As morbid a thought as this is, I love episodes of television just after something tragic or painful occurs. It's simple human nature to actively avoid having harsh thoughts, so often characters (and, really, people) unhealthily fixate on something, anything, whatever's around, until there's nothing left. It's heartbreaking to watch the simplest things invoke the strongest collapse. The most salient example that springs to mind is from, forgive me, Friday Night Lights and its latest season. I know, it's not The West Wing, but I've been thinking about this one episode in particular because it recently reaired on NBC (I'll try not to spoil much of anything): Matt Saracen deals with a lost loved one by pretending everything's fine, then showing up late to the Taylor's house for dinner only to pick at his food. He doesn't like carrots, he says, twirling them around on his plate. Carrots. Not having 'em. Carrots, carrots, carrots…
Of course, I just find it fascinating the way people deal with uncomfortable moments in general, even if lighter-hearted. My friend Jon loves to tell the story of when he was in high school and he accidentally left a condom wrapper in his parents' car—you know, from the night before. His dad walked into the living room, set the wrapper in front of him, and said, "I think this is yours." There was a slight pause. "Thanks," Jon replied, then he watched TV more intensely and focused than he's ever watched anything before in his entire life.
I enjoyed these two episodes of The West Wing because they gave our characters a chance to work out their inner demons surrounding the shooting. The first two episodes this season demonstrated what they're doing consciously, now it was time to watch them tackle the subconscious effects. The first one takes place over a 12 week span, so much of this is devoted to the slow build of tension. Charlie, of course, bears the brunt of the load, so riddled with guilt he distances himself from Zoey. (Confused, Zoey seeks out guidance from other staffers, and one of my favorite moments is when she says to Leo, "Have you noticed how Charlie—" before getting swiftly cut off.) Toby becomes fixated on leveraging the shooting as a way to pass a cocktail of policies—gun control, hate group registries within the FBI, and so on. The President has his own fixation, on a silly little school board election in which his former opponent is heavily favored. So he holes himself up in the residence and makes some calls, sticking his nose where it doesn't belong with such dedication, he can't even distinguish anymore when a phone call is on hold or, in fact, over.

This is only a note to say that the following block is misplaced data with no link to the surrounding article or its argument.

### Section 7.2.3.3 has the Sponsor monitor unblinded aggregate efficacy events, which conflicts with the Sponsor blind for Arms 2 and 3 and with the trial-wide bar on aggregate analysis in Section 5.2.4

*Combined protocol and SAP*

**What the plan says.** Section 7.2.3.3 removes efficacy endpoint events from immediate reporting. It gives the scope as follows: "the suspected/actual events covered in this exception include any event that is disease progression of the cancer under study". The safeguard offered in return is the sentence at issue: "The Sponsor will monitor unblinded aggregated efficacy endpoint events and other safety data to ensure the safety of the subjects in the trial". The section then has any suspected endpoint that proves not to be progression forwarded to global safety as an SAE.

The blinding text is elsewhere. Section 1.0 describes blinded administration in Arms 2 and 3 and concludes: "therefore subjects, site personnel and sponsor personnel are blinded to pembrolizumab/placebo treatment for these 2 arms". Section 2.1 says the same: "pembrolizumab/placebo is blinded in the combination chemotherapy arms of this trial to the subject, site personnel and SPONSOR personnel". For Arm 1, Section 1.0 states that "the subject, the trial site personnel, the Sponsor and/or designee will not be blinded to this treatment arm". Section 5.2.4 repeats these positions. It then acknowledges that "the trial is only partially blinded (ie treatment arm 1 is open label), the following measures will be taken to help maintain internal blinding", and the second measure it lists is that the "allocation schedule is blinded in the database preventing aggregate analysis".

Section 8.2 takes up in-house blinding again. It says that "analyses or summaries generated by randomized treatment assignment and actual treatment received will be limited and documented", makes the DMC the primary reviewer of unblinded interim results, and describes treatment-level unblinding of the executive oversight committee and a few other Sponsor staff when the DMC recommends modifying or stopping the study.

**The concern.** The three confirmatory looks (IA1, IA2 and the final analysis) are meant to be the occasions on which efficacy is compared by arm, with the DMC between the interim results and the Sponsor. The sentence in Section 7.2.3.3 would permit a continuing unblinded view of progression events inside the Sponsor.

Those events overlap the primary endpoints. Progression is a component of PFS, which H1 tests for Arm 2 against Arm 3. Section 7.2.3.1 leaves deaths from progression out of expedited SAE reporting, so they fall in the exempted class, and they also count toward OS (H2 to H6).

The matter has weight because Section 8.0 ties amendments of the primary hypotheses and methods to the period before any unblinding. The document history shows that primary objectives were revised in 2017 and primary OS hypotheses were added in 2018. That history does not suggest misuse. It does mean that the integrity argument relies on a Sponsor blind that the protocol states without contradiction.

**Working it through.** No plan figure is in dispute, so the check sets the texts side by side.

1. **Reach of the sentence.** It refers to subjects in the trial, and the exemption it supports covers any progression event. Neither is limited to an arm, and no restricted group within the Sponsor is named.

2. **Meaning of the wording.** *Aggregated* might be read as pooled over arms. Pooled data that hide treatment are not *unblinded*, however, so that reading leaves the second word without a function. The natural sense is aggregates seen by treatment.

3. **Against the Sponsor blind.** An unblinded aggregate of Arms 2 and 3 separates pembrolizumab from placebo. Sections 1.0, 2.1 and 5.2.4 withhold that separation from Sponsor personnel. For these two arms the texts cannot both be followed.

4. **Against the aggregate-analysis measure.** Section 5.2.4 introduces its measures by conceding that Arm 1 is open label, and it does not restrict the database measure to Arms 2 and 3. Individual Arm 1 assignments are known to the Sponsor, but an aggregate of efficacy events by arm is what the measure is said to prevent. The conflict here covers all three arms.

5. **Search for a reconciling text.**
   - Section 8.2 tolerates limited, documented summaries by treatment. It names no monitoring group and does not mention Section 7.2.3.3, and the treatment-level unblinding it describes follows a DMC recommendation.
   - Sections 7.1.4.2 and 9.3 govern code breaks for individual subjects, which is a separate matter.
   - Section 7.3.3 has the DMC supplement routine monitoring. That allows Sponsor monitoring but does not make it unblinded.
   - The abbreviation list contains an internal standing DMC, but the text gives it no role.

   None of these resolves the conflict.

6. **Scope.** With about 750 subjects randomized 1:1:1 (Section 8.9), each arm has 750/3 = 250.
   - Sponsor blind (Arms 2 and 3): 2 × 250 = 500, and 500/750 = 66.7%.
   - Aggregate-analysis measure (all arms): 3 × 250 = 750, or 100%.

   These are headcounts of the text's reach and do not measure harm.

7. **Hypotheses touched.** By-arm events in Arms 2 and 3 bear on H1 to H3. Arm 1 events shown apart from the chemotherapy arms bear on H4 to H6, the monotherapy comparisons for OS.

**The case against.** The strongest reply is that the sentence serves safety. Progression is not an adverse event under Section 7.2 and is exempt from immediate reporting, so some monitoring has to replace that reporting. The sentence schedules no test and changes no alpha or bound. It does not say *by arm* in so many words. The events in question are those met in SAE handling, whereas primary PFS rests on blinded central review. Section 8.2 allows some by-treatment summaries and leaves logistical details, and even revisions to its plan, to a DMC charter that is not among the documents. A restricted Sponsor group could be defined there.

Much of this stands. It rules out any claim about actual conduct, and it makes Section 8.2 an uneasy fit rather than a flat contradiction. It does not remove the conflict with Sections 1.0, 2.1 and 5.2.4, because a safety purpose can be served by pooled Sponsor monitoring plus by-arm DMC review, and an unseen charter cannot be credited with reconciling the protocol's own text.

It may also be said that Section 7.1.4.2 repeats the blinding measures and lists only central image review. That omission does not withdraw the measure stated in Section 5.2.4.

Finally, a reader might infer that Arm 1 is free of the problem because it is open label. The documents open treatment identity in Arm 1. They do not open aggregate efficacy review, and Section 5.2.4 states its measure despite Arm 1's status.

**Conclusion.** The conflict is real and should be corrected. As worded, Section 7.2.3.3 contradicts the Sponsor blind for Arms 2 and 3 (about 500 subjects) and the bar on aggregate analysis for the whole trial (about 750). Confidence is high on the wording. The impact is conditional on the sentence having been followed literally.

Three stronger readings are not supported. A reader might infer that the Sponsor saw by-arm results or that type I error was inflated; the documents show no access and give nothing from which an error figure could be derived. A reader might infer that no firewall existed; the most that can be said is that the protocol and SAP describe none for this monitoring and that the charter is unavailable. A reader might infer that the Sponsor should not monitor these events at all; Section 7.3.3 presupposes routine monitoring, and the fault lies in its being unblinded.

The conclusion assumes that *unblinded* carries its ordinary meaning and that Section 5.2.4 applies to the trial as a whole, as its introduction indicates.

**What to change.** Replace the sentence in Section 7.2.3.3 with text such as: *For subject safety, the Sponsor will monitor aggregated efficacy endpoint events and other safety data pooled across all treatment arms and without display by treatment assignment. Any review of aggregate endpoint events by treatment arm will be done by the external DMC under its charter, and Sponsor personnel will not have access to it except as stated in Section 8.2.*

The solution to Charlie's dilemma comes from an outside source, which I've noticed is a favorite little device of Aaron Sorkin's. The technician on call, after weeks of casual conversations with Charlie, offers up some quick advice only a bystander could muster: "If they're shooting at you, you know you're doing something right." The apex of the episode, I found, is actually what happens between Toby and Bartlet, as they're able to take a baby step towards healing together. One brilliant moment begets another. Toby, finally allowed to talk his plan through with the President, breaks down, the false backbone he built on prospective policy finally giving way. "We witnessed a lynching," Bartlet says. The President, meanwhile, finds his own backbone in the wake of this moment, letting Dr. Jenna Jacobs (aka Laura Schlessinger) have it at a White House radio function, quoting scripture even more ridiculous than the Dr.'s chosen passage condemning homosexuality.
Watching that moment happen, a thought crossed my mind that I had to immediately put in check. "This is sort of cliche," I thought, which of course is ridiculous, but also telling. This was a primetime network TV show, and these sorts of issues hadn't been discussed this way before. In fact, the format of the argument had only appeared in the form of an anonymous open letter to Laura Schlessinger. Inclusion in the episode fanned the flames of the antigay movement, but certainly doused their impact overall. The moment seems cliche because it was so substantial, it has been repeated over-and-over since. But hearing the argument from the (fictional) President of the United States was certainly the most memorable I've ever heard it. (As my friend and colleague Genevieve Koski put it a few days ago when we talked about this scene, "Imagine if Obama did that.") It's a moment that demonstrates the power television can wield: putting into words a feeling existing in the collective conscious, and get it to a wide audience.